top of page

Why the Premier League needs to pursue a love affair with South America

Brighton's Julio Enciso

Brighton’s Julio Enciso marked Paraguay’s Independence Day with a second half strike which ultimately led to Arsenal’s Premier League title capitulation. The 19-year-old also became the youngest Paraguayan to score against the Gunners.

This wasn’t his first Premier League goal. A 91st minute strike helped Brighton secure all three points away to Bournemouth, before his wonder goal at Stamford Bridge almost exactly a month ago caught plenty of attention.

Enciso’s very own segment on Match Of The Day that evening saw pundits laud more praise on Brighton’s scouting system, after Kaoru Mitoma’s breakthrough season proving to be extremely successful, to undersell the Japanese’s debut year in the Premier League.

I can speak for most Brighton fans who must have been curiously watching YouTube clips when the club announced they had signed Julio Enciso for almost £10m from Paraguayan club Libertad, as the club continued to explore away from Europe for further profitable players.

Premier League teams following suit

Brighton aren’t the only club who has opted to search through South America for potential stars. Nottingham Forest spent £17.5m on Palmeiras’ Danilo in the January transfer window, and with three goals in his last four matches, the 22-year-old could well be Steve Cooper’s saviour as Forest moved out of the relegation zone thanks to the Brazilian’s recent contributions.

Wolves are another club which appears to have seen the light, who fought tooth and nail to land Joao Gomes’ signature from Flamengo last summer.

The 22-year-old has only featured in nine Premier League matches to date, but with two Copa Libertadores titles to his name, who played a key role in shielding their defence, there’s no reason why he can’t continue to progress and step up in the most challenging league in world football.

It isn’t just the so-called smaller clubs who enjoy a bargain from the South American continent. Manchester City signed River Plate’s Julian Alvarez for £14m plus add ons in 2022.

Despite living in Erling Haaland’s shadow this season, the Argentine has still contributed 13 goals across all competitions.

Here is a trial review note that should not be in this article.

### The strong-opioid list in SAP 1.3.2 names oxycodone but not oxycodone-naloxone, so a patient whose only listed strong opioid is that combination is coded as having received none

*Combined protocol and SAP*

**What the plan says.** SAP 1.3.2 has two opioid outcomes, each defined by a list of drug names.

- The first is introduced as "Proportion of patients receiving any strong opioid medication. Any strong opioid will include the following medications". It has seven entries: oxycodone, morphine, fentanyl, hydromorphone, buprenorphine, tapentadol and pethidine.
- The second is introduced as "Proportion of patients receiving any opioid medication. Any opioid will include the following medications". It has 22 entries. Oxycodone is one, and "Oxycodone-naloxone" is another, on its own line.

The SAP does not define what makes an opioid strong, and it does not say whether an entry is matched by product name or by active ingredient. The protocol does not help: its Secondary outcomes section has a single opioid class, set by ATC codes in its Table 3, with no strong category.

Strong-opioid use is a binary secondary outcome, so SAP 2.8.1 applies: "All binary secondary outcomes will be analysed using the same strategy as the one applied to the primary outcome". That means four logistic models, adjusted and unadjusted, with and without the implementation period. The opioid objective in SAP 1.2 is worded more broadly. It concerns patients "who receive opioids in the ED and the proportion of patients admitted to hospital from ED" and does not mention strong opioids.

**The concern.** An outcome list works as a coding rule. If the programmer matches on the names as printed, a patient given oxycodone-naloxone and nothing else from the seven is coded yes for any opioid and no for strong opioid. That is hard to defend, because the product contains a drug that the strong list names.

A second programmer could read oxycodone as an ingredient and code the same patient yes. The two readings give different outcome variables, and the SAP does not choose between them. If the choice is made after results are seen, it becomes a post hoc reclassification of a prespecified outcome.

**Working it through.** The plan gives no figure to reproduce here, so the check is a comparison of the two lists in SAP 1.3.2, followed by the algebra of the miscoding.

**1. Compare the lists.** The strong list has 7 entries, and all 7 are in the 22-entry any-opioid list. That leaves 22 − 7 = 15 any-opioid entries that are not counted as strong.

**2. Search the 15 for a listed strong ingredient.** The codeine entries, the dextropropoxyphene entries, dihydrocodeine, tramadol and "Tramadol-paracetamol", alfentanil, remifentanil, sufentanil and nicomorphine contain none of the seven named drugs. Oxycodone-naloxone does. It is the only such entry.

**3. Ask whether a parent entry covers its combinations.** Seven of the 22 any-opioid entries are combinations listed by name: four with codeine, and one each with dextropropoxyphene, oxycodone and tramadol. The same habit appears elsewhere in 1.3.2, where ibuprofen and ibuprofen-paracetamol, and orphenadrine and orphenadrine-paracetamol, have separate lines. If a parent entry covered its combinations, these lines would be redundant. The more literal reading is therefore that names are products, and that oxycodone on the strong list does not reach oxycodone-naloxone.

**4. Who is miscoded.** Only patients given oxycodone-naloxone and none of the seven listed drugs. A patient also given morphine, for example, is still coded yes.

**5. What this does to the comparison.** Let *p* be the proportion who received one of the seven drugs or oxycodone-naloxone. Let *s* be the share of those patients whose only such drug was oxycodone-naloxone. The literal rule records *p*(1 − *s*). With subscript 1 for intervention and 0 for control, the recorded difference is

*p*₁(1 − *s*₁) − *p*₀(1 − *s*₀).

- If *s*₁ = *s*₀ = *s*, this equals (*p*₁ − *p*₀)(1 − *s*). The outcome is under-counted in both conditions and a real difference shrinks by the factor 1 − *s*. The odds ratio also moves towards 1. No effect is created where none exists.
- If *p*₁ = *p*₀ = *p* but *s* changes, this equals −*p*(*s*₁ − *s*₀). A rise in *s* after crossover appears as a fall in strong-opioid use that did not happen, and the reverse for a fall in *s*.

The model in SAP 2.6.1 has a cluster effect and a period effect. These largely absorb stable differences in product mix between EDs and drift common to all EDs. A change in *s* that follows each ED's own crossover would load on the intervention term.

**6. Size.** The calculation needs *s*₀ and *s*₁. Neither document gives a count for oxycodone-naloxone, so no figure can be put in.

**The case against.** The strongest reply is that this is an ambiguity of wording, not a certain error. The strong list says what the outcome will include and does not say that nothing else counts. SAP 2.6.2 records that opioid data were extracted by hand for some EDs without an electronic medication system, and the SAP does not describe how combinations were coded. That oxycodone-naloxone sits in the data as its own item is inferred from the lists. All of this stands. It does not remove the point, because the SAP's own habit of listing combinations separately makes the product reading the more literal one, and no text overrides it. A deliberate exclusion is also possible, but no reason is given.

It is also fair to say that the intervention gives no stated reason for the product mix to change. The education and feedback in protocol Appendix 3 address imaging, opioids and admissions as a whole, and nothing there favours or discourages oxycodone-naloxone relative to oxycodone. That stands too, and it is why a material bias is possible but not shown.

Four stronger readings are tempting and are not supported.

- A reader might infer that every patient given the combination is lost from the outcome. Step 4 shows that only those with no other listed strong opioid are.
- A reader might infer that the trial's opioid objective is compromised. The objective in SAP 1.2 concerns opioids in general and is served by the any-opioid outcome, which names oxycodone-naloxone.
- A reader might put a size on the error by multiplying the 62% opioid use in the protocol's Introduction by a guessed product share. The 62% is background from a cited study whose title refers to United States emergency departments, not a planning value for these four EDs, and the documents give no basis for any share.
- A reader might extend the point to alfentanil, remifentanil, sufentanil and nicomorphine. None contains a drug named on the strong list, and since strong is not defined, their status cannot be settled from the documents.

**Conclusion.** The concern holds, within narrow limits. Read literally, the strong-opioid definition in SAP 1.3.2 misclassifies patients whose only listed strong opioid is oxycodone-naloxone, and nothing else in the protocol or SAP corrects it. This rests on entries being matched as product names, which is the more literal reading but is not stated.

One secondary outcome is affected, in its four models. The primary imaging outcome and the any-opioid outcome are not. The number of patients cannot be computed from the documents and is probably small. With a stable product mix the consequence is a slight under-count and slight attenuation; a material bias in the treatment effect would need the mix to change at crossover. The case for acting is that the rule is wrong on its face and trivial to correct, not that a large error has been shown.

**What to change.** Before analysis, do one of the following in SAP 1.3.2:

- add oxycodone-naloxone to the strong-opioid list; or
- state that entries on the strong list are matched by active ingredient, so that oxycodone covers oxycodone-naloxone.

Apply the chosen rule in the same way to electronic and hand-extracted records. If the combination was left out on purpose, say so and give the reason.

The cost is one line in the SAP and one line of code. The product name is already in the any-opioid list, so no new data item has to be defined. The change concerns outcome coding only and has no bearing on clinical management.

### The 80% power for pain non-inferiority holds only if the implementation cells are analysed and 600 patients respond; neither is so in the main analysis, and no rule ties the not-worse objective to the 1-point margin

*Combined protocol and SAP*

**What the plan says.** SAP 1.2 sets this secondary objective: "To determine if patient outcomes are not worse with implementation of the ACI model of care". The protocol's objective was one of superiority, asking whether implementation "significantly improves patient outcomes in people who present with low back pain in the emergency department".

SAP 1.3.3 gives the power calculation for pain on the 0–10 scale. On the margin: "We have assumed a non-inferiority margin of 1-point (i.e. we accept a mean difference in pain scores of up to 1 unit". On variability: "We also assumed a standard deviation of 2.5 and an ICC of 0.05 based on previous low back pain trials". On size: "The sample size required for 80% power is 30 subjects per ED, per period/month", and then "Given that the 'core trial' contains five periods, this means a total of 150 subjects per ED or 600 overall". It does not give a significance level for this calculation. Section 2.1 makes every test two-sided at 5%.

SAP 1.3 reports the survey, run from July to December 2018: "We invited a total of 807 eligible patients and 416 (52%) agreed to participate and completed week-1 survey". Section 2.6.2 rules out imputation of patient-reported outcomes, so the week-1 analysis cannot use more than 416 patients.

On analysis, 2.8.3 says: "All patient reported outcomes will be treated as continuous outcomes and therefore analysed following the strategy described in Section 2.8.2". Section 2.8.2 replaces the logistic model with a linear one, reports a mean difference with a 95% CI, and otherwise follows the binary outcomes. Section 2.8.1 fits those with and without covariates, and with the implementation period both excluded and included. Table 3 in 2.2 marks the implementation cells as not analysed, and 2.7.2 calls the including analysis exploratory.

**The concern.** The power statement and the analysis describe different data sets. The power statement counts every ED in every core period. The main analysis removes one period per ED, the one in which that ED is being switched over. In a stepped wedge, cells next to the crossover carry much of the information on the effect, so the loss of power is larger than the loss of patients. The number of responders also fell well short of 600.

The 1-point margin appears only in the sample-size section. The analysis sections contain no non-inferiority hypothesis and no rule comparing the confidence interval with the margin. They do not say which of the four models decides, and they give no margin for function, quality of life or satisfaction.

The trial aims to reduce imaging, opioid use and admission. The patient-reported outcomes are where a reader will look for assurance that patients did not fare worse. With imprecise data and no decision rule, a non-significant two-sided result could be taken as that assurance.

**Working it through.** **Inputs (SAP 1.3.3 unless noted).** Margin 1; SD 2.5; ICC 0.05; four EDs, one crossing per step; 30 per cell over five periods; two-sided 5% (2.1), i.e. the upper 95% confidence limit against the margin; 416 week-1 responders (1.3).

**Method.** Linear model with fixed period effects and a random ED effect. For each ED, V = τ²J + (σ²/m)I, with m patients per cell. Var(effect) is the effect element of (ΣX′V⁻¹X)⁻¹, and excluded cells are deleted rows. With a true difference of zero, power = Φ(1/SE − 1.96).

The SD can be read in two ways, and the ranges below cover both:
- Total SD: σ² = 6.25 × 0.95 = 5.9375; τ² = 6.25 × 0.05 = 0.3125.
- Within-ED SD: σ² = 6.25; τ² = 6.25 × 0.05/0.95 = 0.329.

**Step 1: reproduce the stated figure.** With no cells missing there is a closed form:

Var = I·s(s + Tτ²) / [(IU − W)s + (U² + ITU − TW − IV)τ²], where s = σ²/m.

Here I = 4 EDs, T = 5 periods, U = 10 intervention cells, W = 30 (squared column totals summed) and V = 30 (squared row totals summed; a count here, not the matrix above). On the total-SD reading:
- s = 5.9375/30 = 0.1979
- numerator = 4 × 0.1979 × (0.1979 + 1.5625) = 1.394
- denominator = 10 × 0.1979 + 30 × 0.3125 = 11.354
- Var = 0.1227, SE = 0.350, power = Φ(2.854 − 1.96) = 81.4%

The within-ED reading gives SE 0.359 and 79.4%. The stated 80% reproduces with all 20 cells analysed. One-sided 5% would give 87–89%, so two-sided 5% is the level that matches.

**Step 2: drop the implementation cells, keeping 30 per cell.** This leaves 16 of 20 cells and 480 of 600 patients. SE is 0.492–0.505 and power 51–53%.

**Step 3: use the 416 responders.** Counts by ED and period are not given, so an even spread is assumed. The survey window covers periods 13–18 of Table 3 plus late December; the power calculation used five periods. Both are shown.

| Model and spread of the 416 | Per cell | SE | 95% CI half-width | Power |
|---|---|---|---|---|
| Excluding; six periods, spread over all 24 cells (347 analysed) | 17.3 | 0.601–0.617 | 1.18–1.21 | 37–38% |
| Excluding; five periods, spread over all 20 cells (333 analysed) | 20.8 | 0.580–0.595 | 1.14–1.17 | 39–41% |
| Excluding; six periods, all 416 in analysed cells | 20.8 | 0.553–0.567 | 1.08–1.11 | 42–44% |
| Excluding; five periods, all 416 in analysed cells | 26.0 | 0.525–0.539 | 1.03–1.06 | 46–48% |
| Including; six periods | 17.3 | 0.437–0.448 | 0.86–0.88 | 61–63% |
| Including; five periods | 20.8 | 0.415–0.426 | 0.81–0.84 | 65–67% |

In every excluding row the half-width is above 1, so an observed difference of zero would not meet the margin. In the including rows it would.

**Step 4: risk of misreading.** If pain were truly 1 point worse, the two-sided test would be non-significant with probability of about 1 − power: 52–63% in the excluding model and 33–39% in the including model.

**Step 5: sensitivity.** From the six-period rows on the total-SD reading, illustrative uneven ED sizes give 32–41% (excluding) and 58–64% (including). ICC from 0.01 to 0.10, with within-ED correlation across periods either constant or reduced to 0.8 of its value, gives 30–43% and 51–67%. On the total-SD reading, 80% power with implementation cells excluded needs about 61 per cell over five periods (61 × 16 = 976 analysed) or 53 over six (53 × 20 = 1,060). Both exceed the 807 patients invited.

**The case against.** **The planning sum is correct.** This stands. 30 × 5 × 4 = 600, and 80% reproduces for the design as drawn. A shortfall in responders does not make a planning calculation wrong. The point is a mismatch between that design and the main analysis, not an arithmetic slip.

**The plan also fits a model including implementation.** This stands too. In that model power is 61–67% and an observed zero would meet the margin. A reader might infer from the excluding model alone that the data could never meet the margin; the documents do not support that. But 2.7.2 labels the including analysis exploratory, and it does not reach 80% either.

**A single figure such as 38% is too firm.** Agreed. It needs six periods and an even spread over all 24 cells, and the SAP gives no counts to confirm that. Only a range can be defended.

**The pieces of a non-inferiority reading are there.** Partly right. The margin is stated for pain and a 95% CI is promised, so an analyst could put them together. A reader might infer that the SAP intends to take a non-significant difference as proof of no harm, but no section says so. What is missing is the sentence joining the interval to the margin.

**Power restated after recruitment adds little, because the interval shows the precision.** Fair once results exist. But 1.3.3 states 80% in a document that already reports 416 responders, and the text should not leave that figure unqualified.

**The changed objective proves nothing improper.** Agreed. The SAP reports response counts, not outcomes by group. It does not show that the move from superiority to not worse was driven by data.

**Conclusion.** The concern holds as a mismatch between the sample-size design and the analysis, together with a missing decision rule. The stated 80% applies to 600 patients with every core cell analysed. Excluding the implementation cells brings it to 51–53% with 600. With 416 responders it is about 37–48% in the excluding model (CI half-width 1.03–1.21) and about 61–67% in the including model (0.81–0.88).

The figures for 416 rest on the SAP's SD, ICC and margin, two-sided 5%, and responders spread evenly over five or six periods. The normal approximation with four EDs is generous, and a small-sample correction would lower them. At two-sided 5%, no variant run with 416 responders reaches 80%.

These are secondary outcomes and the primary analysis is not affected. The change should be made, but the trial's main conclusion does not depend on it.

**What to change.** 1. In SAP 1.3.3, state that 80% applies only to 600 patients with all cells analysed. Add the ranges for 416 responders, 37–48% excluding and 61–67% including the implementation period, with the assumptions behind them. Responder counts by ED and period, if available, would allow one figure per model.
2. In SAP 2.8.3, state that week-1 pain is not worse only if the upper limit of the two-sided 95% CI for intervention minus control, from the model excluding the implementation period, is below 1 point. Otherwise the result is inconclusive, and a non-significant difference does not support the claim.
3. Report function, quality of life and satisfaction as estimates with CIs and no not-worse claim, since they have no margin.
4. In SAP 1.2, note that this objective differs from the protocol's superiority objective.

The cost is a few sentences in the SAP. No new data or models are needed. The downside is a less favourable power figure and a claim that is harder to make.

This wasn’t the first time the Premier League champions have brought a successful striker to England’s shores. Gabriel Jesus signed back in 2016 from Palmieras and after six glorious seasons for the Cityzens where he won ten trophies, he secured a summer move to North London in 2022.

Brazilian football has always caught the attention of football fans across the globe. It’s hard to ignore a country which has won five World Cup trophies.

Yet with the Premier League only having a total of 34 Brazilians in the league to date – it begs the question; why aren’t English teams exploring the South American market more?

Time and time again clubs have fallen out of the Premier League, and often fallen further, due to poor investments, or the lack of expanding their transfer activity out of Europe. With transfer fees prices and agent fees only continuing to soar, it’s time for teams to be smarter in the market.

Obscene prices pushes clubs elsewhere

The summer transfer window is around the corner, and the club’s outside of the so-called big six are once again set to struggle with the ludicrous prices of players which have proven themselves on these shores.

West Ham’s Declan Rice has been rumoured to cost more than over £100m this summer, while Brentford’s boss Thomas Frank has claimed fellow England international Ivan Toney should be worth a similar figure with other clubs interested.

These figures only highlight the importance that Premier League clubs should be scouting across South America, as well as Asia – it almost feels like a must in this day and age.

However, this isn’t a completely alien process as Brighton, Nottingham Forest and Wolves have all shown that in this day and age young prospects who can grow into stars are in fact available – and often for a fraction of the price.

Of course, not every Brazilian brought to the Premier League will be the next Neymar – Matheus Cunha, for example, has struggled to adapt to the demands of England’s top-flight in his debut season. Yet with a healthy CV including Atletico Madrid and Leipzig, it’s too early to be too critical.

There’s a clear appetite from South American players to come over to the Premier League and prove themselves – and although some will argue this pushes native players in academies further down the pecking order, clubs have been guilty of pushing out their youngsters for years with unnecessary expensive transfers.

The South American market remains untapped when it comes to the Premier League, but recent performances from Enciso and Danilo will have turned plenty of heads, and as a result a change in approach may be adopted by more clubs in the coming transfer windows.


bottom of page